Through an investment of €1.9 million, Infrastructure Malta (IM) has completed the rebuilding of the old breakwater and nearby quays at the inner part of Marsascala Bay.
This was announced by the Minister for Transport, Infrastructure and Capital Projects Aaron Farrugia, the Parliamentary Secretary for European Funds Chris Bonett and the Parliamentary Secretary for Fisheries, Aquaculture and Animal Rights Alicia Bugeja Said, during an on-site visit.
This project, co-financed by the European Fund for Maritime Affairs and Fisheries, commenced with the reconstruction of 140 meters of quays along San Ġorġ Street, close to the Marsascala Parish Church, along the northern shore of the bay. These quays are popular among Marsascala residents and visitors for swimming and seaside walks. Decades of sea erosion scoured the quays’ foundations, and their concrete surfaces were cracked and pitted. In recent years, parts of them collapsed into the sea. IM rebuilt these quays in a new, safer design, including a wave wall to protect pedestrians and adjacent buildings from rough seas.
The second phase of works included the consolidation and rebuilding of the 80-year-old breakwater that shelters this part of the bay. While the subsea structure of the outer half of this 30-metre breakwater was still standing, the inner half was disintegrated and gradually failing. Thus, a team of builders and divers removed the damaged sections and levelled the seabed with large precast concrete blocks, up to the deck level, before being infilled with concrete. The agency embedded 16 concrete piles up to 3 storeys deep into the ground, before building a new concrete deck and a new wave wall. The agency completed this project with the installation of safety ladders and other navigational aids for mariners.
Minister Aaron Farrugia spoke about the importance of further strengthening Malta’s maritime infrastructure, as a key resource to our economic development. “Investment in our marine infrastructure is critical, especially when considering that we are an island state. This sector is crucial in strengthening and ensuring our country’s competitiveness and economy,” concluded Minister Farrugia.
Parliamentary Secretary Chris Bonett emphasized on the significance of this project which has been carried out with the aid of the European Fund for Maritime Affairs and Fisheries (EMFF 2014- 2020), a fund which allowed Malta to invest around €23 million in the fishing industry and coastal communities whilst helping them adapt to changing conditions in the sector and become economically resilient and ecologically sustainable.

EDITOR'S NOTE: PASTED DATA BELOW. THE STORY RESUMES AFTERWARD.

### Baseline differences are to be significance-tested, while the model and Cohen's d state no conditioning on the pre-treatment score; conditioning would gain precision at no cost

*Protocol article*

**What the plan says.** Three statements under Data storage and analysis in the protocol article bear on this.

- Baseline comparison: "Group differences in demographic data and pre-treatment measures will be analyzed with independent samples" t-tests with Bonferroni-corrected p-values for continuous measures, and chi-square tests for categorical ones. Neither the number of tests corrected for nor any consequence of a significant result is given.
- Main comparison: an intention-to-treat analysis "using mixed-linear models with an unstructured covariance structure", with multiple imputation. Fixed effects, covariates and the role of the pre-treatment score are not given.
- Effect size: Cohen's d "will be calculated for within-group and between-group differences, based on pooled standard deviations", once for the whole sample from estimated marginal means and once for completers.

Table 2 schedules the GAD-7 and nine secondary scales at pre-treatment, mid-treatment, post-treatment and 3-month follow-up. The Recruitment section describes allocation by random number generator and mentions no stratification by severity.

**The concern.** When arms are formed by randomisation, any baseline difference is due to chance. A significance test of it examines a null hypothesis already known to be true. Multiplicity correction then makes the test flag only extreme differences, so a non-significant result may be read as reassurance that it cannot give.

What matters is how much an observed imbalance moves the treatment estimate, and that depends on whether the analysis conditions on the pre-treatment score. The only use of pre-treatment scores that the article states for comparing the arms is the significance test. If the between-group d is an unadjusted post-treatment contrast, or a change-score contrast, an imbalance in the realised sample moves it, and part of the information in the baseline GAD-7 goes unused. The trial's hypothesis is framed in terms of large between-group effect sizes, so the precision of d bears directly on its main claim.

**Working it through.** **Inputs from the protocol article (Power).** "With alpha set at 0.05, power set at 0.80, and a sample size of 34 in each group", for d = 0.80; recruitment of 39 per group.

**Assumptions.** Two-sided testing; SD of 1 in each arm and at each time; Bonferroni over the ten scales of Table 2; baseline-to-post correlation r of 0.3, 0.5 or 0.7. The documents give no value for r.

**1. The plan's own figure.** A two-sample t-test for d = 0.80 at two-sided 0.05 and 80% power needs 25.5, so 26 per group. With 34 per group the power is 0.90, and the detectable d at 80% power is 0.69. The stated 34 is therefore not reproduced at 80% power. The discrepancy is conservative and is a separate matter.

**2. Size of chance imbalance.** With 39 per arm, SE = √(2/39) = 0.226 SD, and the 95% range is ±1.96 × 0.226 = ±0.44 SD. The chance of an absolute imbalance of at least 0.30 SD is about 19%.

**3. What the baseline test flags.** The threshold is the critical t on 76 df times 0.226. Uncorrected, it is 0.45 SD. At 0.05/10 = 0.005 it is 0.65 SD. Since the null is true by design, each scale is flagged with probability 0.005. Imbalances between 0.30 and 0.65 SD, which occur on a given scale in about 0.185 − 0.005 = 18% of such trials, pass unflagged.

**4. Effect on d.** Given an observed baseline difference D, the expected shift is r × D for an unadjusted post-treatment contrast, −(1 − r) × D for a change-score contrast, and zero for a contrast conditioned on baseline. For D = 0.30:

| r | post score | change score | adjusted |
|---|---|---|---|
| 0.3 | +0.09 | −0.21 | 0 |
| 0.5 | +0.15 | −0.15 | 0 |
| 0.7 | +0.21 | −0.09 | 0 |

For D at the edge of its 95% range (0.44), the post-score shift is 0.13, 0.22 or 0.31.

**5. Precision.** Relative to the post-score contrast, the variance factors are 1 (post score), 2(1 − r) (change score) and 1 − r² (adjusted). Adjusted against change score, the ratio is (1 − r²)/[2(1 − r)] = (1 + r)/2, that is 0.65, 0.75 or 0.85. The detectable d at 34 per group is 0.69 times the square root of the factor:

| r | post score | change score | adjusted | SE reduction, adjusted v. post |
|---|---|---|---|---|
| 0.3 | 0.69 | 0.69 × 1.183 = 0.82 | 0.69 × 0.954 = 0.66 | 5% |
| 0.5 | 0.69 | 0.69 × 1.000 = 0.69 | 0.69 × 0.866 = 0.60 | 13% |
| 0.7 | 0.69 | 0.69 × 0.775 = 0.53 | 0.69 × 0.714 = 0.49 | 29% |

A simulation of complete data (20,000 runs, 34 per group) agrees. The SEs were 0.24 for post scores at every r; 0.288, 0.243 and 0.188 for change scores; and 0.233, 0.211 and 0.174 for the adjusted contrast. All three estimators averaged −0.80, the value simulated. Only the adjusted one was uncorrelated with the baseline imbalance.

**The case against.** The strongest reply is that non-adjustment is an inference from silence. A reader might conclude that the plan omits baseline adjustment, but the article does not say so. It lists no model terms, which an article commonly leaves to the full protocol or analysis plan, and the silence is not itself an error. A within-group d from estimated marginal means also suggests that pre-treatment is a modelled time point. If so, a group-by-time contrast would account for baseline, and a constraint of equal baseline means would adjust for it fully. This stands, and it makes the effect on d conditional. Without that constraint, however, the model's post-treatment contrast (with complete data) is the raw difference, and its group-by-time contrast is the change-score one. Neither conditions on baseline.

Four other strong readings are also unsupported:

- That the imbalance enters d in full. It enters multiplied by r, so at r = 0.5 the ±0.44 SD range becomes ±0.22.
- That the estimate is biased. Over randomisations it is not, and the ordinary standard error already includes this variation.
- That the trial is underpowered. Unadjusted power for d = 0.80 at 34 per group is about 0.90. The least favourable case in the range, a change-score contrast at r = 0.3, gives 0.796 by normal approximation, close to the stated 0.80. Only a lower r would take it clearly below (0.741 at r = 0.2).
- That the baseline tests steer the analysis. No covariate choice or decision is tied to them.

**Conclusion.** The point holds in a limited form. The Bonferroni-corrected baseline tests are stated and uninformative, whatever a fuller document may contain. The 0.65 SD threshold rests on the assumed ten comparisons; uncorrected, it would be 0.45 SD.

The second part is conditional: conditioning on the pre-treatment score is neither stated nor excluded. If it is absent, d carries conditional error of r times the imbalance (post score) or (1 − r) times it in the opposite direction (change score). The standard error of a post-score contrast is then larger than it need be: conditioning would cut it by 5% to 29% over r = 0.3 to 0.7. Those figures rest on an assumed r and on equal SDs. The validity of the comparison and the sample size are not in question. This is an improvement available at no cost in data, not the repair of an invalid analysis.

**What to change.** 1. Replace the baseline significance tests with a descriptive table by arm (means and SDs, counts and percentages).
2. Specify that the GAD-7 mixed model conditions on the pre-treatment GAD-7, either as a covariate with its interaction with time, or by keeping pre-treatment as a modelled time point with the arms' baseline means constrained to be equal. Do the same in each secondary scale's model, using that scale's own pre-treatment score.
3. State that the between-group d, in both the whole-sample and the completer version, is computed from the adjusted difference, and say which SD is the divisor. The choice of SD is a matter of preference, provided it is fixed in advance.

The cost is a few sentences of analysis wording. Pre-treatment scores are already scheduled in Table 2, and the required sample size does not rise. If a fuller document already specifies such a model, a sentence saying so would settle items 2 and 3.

“This project, together with the upgrading of the other two fishing ports in Marsaxlokk and Mġarr Gozo, emphasise the government’s promise towards providing a more sustainable future by making use of EU Funds to increase flexibility for fishermen and improve operational efficiencies in these designated ports,” concluded Parliamentary Secretary Chris Bonett.
Parliamentary Secretary Alicia Bugeja Said explained how this infrastructural project will be enjoyed by the entirety of the local fishing community in Marsascala. “The breakwater will provide fishermen better access to their vessels as well as provide further shelter to all boats anchored in this harbour, thus providing added peace of mind to their owners. Government is committed to continue investing in our harbours’ infrastructure as our vision is to keep supporting and providing assistance to fishermen. Thanks to today’s investment, as well as previous ones such as the installation of new electricity and water pillars, and the maintenance of our winch rooms, we will ensure that this vision becomes a reality,” stated Bugeja Said.
IM’s maritime Infrastructure team is also rebuilding another breakwater in Buġibba. This project will develop the old breakwater into a new passenger terminal and extend this alternative mode of travel to other coastal locations in Malta. Meanwhile, testing of electrical equipment at Boiler’s Wharf in Senglea is well underway as part of the shore-to-ship project. The agency is developing the necessary infrastructure for vessels to switch off their gasoil or heavy fuel oil-fired engines and plug in to shoreside electricity whilst berthed at port. This €33.2 million EU funded investment will cut over 90% of the air pollution that cruise liners and Ro-Ro ships produce when visiting Malta.